[wdmaudiodev] Re: Positive/negative dB range in volume control

  • From: "Mike Kemp" <mjk@xxxxxxxxxxxx>
  • To: <wdmaudiodev@xxxxxxxxxxxxx>
  • Date: Mon, 11 Jul 2011 15:33:28 +0100

Hi Eugene

The MS document you were referred to does not explain audio taper (though it
uses that term). It only describes the logarithmic response you need as a
basis for understanding perception.

The fact is as I said, every usuable volume control provides an additional
scaling on top of the logarithmic scale that expands the upper 20dB or so of
the scale to the majority of the physical travel. This is because as the
audio level falls towards the noise floor of the listening environment you
don't care much about the setting to the nearest dB, which you do when it is
relatively loud. It also usually provides a cut to "off" at the bottom,
which saves you needing an infinitely long control.

If you have input signals that can be as much as 90dB above or below a
"normal" level, you should probably consider providing some sort of ranging
control to bring it into line before offering a level control for the user
to operate. An input gain text box for example, or a switch. But I struggle
to know what your source would be covering that range. This would be a good approach if it is a recording input.

If you make a control that covers even a modest range, say 60dB, linear in
dB you will find that you are fine adjusting in the top end of the range and
a small movement of the mouse will jump the signal level more than anyone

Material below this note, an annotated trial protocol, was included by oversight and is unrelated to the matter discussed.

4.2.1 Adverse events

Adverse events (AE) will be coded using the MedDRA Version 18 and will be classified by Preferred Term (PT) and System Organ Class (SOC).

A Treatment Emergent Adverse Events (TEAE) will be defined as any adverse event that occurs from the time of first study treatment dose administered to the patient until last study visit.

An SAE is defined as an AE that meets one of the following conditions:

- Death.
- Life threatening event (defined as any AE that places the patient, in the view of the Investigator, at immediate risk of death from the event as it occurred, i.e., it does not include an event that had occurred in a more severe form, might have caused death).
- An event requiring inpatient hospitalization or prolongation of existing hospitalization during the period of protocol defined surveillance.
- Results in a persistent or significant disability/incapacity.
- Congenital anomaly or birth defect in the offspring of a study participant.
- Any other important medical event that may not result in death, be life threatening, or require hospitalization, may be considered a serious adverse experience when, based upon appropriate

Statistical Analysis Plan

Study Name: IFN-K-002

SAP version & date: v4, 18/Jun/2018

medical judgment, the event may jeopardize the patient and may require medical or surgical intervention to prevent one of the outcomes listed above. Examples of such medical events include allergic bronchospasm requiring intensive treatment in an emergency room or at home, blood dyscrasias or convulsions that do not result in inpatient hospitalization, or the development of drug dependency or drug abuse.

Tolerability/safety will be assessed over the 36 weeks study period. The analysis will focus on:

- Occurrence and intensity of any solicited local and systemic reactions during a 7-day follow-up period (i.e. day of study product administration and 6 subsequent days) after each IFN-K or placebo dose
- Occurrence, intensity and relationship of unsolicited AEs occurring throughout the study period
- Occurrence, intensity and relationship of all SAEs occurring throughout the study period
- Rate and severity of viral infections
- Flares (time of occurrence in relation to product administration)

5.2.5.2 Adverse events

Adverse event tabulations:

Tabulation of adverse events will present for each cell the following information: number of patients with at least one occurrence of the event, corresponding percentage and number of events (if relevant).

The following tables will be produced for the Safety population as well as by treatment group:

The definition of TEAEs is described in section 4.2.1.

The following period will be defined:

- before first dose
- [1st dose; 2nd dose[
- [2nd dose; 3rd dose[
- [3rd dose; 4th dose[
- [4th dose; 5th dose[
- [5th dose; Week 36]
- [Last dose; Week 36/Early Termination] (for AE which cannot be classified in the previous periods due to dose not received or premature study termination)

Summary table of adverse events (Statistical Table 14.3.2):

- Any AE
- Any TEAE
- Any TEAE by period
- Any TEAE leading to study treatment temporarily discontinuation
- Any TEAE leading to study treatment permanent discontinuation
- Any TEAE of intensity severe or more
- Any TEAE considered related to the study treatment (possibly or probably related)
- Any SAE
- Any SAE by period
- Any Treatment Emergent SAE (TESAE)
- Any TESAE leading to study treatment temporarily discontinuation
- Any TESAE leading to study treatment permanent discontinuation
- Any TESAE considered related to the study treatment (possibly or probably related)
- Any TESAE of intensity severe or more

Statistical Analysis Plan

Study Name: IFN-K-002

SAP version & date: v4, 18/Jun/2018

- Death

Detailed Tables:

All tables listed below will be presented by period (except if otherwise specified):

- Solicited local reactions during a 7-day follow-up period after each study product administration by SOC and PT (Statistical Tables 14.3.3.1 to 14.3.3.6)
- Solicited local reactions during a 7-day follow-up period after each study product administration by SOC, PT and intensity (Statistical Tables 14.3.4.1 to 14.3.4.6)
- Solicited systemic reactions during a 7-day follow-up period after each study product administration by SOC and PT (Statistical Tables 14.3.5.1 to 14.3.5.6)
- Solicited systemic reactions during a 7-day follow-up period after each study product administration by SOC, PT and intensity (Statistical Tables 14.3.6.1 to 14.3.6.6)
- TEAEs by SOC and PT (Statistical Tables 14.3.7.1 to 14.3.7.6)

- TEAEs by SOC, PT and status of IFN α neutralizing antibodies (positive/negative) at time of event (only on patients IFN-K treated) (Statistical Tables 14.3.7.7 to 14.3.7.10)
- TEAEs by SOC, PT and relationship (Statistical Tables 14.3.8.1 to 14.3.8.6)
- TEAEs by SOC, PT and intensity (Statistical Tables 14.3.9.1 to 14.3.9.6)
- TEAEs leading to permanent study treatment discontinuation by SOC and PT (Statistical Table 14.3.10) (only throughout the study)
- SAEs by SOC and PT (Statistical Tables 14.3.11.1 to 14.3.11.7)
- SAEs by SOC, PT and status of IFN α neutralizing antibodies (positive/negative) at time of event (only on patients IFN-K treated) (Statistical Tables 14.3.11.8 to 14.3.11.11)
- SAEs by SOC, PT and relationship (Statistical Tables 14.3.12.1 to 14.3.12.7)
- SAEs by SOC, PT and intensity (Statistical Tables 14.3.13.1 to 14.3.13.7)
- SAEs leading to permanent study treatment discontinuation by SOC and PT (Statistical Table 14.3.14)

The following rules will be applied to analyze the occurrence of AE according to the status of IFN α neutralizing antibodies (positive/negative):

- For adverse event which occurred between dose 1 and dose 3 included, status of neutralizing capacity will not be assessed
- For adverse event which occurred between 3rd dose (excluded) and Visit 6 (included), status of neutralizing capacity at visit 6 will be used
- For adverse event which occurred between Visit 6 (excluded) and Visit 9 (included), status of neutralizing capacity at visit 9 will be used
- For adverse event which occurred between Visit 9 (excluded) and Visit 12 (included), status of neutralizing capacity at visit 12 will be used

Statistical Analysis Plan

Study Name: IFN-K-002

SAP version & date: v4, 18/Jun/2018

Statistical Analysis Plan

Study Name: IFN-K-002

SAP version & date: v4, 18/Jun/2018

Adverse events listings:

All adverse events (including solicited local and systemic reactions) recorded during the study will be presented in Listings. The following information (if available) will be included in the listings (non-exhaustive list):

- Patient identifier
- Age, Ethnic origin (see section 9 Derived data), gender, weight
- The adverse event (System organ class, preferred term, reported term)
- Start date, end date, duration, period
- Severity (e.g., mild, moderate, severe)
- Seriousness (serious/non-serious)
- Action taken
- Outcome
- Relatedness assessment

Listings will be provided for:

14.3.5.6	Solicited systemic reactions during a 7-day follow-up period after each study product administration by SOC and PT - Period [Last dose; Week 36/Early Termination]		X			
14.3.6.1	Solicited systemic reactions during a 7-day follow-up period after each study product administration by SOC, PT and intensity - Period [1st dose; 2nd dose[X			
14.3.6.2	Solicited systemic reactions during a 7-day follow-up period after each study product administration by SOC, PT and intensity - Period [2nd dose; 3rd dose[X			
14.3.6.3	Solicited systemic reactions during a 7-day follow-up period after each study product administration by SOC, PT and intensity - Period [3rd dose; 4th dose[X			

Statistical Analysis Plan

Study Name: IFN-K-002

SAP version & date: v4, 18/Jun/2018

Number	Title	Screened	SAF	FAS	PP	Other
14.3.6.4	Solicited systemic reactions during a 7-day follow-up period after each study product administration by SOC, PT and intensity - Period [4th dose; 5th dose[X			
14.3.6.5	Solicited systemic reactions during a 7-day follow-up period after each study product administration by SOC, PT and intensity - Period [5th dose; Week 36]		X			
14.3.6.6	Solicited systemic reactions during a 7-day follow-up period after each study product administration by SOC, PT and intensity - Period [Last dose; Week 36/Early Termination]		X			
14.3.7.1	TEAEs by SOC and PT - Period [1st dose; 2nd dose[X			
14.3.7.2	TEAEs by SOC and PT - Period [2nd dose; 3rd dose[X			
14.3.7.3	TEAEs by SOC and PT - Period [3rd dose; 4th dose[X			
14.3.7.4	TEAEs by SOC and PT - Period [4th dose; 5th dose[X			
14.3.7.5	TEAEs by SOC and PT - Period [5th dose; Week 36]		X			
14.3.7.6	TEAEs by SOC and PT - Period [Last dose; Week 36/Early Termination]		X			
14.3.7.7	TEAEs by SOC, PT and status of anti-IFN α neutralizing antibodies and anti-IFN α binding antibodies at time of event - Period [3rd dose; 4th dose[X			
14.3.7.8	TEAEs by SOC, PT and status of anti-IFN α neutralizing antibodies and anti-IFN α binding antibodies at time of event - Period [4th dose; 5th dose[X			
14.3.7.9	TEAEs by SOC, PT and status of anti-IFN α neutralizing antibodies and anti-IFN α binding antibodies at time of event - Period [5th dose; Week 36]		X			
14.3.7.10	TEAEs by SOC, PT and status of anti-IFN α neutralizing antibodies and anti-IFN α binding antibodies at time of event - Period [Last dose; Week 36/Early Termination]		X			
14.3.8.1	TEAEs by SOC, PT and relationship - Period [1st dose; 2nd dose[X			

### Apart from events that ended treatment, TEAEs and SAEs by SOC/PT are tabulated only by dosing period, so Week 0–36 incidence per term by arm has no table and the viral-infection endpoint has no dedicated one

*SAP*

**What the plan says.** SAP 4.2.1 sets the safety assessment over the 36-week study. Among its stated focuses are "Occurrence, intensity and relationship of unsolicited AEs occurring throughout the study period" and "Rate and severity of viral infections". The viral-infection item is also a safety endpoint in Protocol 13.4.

would want. Net effect it would not be much use.

Windows has slowly understood this and provides a usable audio taper. I'd
suggest that you use it for what it is good for, that is a user adjusting
the volume in a user friendly way.

M



----- Original Message ----- From: Eugene Muzychenko
To: Mike Kemp
Sent: Monday, July 11, 2011 3:03 PM
Subject: [wdmaudiodev] Re: Positive/negative dB range in volume control


Hello Mike,

Every real volume control you have used stretches the top part of its
range
across the bulk of the physical travel. It's called the audio taper

A typical audio taper is simply a logarithmic potentiometer, right? So
Windows volume level sliders should behave like them. MS describes
them as the following:

"For a particular travel distance, the amount by which the perceived
loudness increases or decreases is approximately the same regardless
of whether the slider movement occurs in the lower, upper, or middle
portion of the slider's range of movement. Perceived loudness varies
approximately linearly with the logarithm of the audio signal power".

If I specify -6..6 dB for the range, SndVol32 sets the "0 dB" position
exactly to the middle. For -12..12 dB, it sets the "0 dB" to about 25%
and so on. The wider is the absolute range, the less is the
attenuation range, and the more is the boost range. What is a reason
for it? Or SndVol32 still uses a linear scale instead of a logarithmic
one?

You rarely want precision control below -20dB, whereas above that
the ear is sensitive to less than a dB of change and its where you
want fine control

I need a precise control for the recording purpose, not for hearing
only.

Regards,
Eugene

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